There are different maps online that could show you the neighbourhoods and which parts to avoid. You can pick from 19 communes and one of the most international communes is Ixelles. Although I personally do not live there, I have heard that it is a wonderful place for young people because there are plenty of cafés, restaurants, shops, and nice streets. We were looking into Etterbeek and Schaarbeek because the public transport connections fit our needs and everything we need is nearby. 


As we all know, moving is a hectic process … stress, nerves, and a test of organizational skills at hand. Moving from one place to another place in Groningen was easy because it’s a relatively small university city. Moving from Groningen to Brussels turned out to be a challenge.

First and foremost, you have to figure out what is your moving budget. Think whether you want to sell your furniture and buy new things or want to take everything with you. If you’re taking everything, there are different companies which you can ask for a quote so you can check whether your budget covers the expenses.

For instance, Snel en Wel Verhuizingen was the perfect match for us and we were more than happy with their service, speed and communication. Depending on your location, there will be more local companies that will be offering similar services. 

Of course, you do not have to hire a moving company. You can also rent a van or a bus and do it yourself depending on how confident you feel with your driving skills. I know many people who chose this option and did everything themselves. 


Once all these things are settled, there comes to time to register in your commune. Every commune has its own postcode, and the procedure should be more or less the same. Registering requires you to fill out a form, upload your ID, and possibly your rental lease.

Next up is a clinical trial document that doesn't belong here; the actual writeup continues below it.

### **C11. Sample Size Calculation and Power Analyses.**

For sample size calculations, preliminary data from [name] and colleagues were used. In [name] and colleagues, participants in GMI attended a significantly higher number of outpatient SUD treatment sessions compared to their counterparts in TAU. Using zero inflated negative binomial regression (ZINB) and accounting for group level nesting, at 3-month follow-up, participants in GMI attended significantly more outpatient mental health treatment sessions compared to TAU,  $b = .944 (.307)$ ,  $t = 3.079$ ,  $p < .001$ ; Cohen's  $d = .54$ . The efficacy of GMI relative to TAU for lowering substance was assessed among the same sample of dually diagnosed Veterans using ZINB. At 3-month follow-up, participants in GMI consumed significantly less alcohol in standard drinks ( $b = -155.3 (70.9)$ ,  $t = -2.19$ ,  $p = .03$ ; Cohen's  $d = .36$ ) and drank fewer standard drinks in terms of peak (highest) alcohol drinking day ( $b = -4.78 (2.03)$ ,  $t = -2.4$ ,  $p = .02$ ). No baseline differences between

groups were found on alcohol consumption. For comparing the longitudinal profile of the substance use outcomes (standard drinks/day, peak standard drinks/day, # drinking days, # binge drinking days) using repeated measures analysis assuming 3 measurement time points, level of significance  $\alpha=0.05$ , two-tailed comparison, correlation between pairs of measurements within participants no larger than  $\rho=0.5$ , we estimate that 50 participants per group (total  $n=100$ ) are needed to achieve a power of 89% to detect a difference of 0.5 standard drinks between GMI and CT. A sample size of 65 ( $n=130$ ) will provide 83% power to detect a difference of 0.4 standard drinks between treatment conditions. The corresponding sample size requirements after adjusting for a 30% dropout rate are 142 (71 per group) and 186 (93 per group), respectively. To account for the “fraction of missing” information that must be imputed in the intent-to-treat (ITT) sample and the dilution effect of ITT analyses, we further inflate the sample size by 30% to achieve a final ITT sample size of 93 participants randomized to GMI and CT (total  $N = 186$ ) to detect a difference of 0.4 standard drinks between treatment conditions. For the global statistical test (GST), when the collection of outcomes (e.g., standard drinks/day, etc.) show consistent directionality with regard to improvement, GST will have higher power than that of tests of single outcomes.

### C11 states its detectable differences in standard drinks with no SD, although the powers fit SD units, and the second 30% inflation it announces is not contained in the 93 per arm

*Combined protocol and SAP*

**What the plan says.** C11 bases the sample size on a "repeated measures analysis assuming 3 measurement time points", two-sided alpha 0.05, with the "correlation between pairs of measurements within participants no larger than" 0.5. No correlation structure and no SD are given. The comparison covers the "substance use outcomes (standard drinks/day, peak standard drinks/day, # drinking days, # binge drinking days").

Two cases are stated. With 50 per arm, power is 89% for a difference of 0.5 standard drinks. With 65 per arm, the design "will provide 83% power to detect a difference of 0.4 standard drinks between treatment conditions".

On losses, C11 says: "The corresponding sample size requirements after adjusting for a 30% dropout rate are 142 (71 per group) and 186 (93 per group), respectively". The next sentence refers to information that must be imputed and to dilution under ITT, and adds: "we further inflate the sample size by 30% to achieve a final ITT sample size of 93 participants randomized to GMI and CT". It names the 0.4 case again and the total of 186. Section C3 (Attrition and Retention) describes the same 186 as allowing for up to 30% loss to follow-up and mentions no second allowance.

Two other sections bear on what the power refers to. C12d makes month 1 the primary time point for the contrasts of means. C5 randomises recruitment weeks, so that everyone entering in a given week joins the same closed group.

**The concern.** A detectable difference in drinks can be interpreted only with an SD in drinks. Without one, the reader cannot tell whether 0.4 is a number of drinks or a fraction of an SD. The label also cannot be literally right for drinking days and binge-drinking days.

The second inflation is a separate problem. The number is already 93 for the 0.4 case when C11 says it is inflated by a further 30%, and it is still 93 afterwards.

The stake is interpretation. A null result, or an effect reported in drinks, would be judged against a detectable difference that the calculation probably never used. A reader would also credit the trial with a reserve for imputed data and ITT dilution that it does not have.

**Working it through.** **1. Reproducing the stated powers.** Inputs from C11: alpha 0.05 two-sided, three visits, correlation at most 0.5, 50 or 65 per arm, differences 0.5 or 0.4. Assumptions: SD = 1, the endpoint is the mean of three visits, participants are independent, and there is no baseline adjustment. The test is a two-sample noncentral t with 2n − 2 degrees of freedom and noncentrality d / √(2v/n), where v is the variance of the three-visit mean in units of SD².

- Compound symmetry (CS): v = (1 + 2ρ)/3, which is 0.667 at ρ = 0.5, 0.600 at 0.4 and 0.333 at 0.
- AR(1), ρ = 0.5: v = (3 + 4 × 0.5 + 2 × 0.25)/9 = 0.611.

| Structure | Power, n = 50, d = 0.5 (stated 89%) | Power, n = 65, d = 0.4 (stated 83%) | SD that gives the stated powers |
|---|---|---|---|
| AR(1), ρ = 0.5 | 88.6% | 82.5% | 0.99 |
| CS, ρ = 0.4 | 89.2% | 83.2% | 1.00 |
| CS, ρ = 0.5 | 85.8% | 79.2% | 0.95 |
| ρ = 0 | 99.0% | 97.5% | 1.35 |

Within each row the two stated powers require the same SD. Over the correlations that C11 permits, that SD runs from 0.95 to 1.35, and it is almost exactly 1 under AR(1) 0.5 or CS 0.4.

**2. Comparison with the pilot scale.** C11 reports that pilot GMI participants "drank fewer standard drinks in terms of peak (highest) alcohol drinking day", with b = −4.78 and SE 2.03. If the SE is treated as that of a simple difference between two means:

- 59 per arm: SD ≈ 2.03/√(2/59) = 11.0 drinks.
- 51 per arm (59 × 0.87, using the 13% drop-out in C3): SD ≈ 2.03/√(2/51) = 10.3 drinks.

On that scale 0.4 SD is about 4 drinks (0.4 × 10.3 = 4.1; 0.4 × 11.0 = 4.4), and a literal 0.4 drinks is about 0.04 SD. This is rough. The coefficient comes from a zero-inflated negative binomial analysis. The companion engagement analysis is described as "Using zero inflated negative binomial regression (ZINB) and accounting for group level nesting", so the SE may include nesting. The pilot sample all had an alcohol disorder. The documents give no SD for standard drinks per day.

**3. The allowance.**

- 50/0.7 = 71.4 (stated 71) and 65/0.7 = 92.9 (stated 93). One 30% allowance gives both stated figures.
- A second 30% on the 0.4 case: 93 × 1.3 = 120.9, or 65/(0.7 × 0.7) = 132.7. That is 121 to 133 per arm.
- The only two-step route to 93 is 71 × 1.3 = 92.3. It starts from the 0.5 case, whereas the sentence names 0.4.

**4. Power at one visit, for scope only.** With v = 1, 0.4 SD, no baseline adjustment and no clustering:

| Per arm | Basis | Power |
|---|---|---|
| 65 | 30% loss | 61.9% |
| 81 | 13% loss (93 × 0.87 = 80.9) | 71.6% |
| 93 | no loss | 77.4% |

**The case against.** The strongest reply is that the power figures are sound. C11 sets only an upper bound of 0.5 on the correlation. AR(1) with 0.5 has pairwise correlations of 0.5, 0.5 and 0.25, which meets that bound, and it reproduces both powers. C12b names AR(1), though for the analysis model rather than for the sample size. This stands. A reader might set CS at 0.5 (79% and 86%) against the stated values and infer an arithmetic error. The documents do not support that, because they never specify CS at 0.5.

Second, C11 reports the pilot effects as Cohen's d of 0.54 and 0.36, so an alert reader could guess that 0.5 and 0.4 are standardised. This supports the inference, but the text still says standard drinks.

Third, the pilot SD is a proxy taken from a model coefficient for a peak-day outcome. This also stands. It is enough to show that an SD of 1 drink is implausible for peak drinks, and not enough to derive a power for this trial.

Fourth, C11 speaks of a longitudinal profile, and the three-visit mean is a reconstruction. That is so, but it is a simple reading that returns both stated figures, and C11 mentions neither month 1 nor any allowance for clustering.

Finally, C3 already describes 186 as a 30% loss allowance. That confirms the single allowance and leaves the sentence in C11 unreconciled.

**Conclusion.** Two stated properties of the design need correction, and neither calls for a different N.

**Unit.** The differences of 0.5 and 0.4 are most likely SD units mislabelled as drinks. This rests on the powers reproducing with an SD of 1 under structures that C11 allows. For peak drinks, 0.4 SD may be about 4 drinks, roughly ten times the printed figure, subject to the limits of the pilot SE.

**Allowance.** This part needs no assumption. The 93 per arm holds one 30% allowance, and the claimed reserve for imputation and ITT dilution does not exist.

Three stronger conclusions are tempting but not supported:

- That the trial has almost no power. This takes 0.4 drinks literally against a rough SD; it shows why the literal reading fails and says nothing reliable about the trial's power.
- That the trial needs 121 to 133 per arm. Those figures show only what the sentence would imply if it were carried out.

Once this is done, you have to wait for the police to visit your home address.

This is a lengthy process, and it can take more than one month to get your residence card. Once, you have this card, you will be able to log into government portals, pay taxes, and get a work contract.

However, this is different from commune to commune. So my advice would be to research your area and figure out what is required from you to submit. Once, you receive your card, everything from registering as a freelancer to opening a bank account should become easier. 

The job scene

The job market in Brussels is extremely international. There are many opportunities that suit various professions. What is more, Brussels offers multiple traineeships which are paid.

That’s right! Traineeships in Brussels are paid and they can provide you with the opportunity to kickstart your career as a young professional. 

Brussels is a hub for EU-related employment, with positions ranging from permanent staff to temporary contracts, internships, and assistantships. For job seekers, there are various resources available which include LinkedIn, Expatica and other job portals, Actiris (the public employment service for the Brussels-Capital Region), and of course networking and sending unsolicited applications to companies of interest.

Of course, while the job market in Brussels is diverse and offers numerous opportunities, there are also requirements. For example, many jobs require fluency in French, Flemish Dutch and English.

The more languages you know, the better.

Polya Pencheva

Polya Plamenova Pencheva is a young Bulgarian journalist based in Groningen, Netherlands. Polya holds a Master's degree in journalism from Rijksuniversiteit Groningen and loves writing and telling the untold stories of interesting people. You can find her dining at cute café, shopping at markets, scouting second-hand shops or just chillin' at home with something great to read.

To Top

Subscribe to our newsletter

Receive the latest news and updates from Dispatches Europe. Get lifestyle & culture, startup & tech, jobs and travel news dispatched to your inbox each week.

You have Successfully Subscribed!